The shorn wool coat from a live sheep is known as a fleece. It needs to be cleaned of any dirt or grease before it can be used for bedding, clothing or any commercial use. The cleaning process is known as ‘scouring’ and is carried out by specialist mills.

First, any wool on the fleece that cannot be cleaned is removed, with the rest of the fleece sorted into types, such as coarse or fine, short or long.

There are mills operating in many countries around the world. British mills, although now fewer in number than in previous centuries, are well known for their expertise in processing wool, right through to making some of the world’s finest wool textiles.

The cleaning processes used by mills can vary and can include the use of soap, soda ash or similar alkali, but always uses water. Some mills also use chemicals.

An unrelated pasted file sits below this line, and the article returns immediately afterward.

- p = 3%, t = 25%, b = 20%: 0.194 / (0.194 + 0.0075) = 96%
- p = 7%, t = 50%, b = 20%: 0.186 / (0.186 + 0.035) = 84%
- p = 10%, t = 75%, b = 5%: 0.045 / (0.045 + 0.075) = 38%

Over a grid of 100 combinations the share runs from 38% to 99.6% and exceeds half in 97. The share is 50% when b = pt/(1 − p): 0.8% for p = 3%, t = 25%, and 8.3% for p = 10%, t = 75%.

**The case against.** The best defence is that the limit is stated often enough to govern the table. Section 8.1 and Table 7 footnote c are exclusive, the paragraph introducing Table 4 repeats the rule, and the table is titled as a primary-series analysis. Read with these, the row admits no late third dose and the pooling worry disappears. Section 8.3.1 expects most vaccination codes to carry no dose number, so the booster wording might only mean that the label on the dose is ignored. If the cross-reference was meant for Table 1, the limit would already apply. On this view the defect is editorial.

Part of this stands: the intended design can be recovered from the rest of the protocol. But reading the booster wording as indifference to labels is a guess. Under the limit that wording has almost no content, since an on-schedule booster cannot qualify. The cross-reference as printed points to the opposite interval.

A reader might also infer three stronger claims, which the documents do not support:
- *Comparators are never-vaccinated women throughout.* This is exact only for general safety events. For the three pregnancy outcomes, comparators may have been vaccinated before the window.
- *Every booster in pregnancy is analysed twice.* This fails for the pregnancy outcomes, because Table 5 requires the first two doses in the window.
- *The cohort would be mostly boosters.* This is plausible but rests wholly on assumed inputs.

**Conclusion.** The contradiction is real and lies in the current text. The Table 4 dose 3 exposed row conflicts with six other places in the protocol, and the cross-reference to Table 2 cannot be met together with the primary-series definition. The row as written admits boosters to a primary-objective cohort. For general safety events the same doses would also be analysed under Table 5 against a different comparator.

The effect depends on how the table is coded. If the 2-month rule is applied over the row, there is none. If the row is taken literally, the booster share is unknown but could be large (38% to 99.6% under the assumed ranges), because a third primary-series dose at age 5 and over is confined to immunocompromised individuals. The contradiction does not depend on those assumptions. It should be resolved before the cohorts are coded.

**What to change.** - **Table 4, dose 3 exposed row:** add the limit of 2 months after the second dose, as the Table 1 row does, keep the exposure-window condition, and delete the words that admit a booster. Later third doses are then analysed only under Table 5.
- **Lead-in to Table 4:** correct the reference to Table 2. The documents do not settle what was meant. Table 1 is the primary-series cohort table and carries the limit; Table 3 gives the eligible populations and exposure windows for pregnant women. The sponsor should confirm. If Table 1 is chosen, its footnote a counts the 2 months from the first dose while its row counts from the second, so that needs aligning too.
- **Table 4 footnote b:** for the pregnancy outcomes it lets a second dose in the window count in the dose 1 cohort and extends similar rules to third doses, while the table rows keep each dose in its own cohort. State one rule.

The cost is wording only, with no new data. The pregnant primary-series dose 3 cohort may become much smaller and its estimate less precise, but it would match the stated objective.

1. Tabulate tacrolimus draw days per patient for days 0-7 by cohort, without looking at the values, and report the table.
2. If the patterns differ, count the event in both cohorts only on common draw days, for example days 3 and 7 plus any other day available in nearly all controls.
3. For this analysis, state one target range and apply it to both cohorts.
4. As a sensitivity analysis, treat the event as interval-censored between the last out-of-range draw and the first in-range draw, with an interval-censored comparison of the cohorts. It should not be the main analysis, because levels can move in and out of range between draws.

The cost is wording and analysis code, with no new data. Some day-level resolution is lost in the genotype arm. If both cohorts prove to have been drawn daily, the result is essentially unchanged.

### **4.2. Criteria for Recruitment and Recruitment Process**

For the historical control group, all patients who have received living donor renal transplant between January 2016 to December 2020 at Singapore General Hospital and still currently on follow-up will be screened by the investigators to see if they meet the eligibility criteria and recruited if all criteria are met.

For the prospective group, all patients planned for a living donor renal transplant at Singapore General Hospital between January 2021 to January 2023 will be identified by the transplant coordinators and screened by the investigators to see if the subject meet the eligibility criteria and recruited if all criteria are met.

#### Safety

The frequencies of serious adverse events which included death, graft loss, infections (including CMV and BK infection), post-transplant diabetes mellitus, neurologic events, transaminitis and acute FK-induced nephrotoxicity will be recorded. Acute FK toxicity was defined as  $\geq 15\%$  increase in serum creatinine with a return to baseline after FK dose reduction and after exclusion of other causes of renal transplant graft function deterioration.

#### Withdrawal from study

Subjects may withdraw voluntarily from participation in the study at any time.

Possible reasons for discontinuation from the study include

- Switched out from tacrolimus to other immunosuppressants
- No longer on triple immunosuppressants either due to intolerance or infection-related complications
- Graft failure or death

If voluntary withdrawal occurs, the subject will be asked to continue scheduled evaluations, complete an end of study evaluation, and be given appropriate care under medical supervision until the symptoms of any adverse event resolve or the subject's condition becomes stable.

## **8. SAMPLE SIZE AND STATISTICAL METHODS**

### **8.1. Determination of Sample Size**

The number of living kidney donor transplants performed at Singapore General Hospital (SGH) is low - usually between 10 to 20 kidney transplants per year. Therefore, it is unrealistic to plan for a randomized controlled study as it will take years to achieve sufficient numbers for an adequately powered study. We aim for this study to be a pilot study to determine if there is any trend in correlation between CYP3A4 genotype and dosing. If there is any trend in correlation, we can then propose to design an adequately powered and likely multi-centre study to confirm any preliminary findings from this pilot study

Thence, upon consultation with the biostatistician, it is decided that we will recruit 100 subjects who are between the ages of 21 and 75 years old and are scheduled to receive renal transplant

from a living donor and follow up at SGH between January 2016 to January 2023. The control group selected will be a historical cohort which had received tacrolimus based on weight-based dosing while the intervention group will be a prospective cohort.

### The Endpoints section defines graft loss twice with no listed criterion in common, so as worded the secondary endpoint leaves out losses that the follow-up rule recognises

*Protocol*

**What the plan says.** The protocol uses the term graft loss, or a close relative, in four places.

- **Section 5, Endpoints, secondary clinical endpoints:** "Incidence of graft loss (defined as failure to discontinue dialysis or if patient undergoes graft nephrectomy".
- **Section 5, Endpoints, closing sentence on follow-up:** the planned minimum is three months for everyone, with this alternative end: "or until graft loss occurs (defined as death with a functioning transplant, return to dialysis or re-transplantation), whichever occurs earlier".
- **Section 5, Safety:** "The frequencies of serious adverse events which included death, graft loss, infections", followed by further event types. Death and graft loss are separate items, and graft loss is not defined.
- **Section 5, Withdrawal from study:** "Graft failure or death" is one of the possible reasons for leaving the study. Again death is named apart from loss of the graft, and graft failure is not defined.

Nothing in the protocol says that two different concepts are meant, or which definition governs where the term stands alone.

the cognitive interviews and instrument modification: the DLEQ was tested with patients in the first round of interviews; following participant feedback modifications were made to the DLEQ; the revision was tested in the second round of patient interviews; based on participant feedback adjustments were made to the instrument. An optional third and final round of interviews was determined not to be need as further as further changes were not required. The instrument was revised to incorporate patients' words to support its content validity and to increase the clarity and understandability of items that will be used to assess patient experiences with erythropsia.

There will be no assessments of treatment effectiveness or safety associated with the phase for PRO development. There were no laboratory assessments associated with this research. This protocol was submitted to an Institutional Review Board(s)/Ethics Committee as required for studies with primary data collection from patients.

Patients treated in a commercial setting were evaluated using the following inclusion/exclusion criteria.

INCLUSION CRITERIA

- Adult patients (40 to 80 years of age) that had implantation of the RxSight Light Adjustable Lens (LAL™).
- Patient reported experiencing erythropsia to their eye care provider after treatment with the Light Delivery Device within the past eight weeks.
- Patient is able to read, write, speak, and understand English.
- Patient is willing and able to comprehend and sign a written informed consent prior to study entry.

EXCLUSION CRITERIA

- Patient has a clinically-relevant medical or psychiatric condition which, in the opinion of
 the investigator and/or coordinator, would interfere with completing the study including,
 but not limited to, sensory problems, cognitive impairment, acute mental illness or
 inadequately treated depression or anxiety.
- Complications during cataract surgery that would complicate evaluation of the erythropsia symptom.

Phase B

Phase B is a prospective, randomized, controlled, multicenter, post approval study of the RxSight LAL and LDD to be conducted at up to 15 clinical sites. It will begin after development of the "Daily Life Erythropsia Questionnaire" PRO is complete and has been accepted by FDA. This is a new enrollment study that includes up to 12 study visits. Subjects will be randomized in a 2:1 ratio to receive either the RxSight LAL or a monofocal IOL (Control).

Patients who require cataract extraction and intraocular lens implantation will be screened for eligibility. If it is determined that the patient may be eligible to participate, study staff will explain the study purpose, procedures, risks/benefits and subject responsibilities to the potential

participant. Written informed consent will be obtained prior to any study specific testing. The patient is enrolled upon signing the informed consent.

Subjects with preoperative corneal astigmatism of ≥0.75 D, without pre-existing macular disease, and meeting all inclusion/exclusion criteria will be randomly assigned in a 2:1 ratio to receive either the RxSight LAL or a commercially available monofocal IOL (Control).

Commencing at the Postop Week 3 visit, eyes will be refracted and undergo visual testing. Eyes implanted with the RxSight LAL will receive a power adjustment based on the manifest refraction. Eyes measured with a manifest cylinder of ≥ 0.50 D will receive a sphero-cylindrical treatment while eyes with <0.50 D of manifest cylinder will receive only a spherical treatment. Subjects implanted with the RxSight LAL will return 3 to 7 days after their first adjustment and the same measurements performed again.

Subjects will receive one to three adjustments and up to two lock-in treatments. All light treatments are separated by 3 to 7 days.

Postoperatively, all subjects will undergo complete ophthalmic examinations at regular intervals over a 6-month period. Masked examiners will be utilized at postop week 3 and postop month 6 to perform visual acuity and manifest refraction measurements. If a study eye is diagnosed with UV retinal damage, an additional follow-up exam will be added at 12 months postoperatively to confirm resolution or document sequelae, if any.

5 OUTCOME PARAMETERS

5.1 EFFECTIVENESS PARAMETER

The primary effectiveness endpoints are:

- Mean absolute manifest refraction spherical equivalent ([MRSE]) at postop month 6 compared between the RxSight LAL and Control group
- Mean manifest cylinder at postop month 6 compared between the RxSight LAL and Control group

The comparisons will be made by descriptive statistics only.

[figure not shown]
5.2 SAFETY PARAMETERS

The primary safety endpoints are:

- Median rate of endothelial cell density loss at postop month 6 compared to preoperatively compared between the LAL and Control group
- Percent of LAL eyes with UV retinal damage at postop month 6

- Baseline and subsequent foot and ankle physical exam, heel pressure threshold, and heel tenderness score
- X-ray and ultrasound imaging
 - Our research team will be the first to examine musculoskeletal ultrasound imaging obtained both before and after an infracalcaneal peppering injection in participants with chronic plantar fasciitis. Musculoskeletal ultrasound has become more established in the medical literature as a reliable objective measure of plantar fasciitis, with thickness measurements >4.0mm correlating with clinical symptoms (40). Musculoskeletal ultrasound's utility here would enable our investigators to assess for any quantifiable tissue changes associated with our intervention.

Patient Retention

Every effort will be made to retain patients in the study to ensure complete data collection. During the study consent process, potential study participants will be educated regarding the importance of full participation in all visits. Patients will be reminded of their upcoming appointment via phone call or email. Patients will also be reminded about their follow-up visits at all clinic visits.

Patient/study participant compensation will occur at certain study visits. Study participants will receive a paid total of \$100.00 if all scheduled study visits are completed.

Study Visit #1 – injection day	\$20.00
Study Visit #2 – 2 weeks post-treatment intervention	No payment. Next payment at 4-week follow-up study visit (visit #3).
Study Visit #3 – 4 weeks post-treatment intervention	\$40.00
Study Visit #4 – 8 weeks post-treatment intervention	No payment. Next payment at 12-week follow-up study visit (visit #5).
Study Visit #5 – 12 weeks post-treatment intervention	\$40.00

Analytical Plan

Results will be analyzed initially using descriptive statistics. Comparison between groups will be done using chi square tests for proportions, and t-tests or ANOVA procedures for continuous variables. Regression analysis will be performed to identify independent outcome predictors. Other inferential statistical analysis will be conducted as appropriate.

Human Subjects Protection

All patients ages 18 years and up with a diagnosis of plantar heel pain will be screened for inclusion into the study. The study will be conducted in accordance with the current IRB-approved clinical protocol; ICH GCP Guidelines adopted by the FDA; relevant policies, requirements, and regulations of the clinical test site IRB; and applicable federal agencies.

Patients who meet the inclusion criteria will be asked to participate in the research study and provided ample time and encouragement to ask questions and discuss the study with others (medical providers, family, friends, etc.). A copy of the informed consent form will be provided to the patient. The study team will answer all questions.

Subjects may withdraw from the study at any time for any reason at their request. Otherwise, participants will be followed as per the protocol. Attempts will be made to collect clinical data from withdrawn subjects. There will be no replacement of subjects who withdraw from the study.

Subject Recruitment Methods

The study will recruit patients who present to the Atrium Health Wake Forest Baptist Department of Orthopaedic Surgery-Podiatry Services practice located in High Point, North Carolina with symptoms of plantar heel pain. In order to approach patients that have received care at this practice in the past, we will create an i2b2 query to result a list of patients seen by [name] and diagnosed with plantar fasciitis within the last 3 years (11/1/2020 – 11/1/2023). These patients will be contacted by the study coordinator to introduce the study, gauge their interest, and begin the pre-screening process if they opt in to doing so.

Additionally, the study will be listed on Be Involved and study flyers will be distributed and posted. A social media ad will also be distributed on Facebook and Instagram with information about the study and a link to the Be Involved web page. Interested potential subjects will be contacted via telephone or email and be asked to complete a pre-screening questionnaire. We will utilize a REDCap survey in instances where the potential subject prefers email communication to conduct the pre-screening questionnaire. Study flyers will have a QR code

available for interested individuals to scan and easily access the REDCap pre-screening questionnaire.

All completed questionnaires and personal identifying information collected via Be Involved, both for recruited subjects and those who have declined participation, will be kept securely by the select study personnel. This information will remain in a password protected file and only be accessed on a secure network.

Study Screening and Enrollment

Most – but not all – wool bedding manufactures use wool that has been cleaned using chemicals.

Wool Milling & Processing

Some mills also use a chemical treatment with a chlorination process.

Wool Milling & Processing

Rollers in the cleaning (‘scouring) machines squeeze excess water from the fleeces.

Wool is needled to create ‘loft’ and increase softness.

The wool is then either carded, for making yarns, or teased or needled for wool bedding. The needling process helps to trap air in the wool fibres, to create ‘loft’ and increase softness, making it especially good for wool duvets.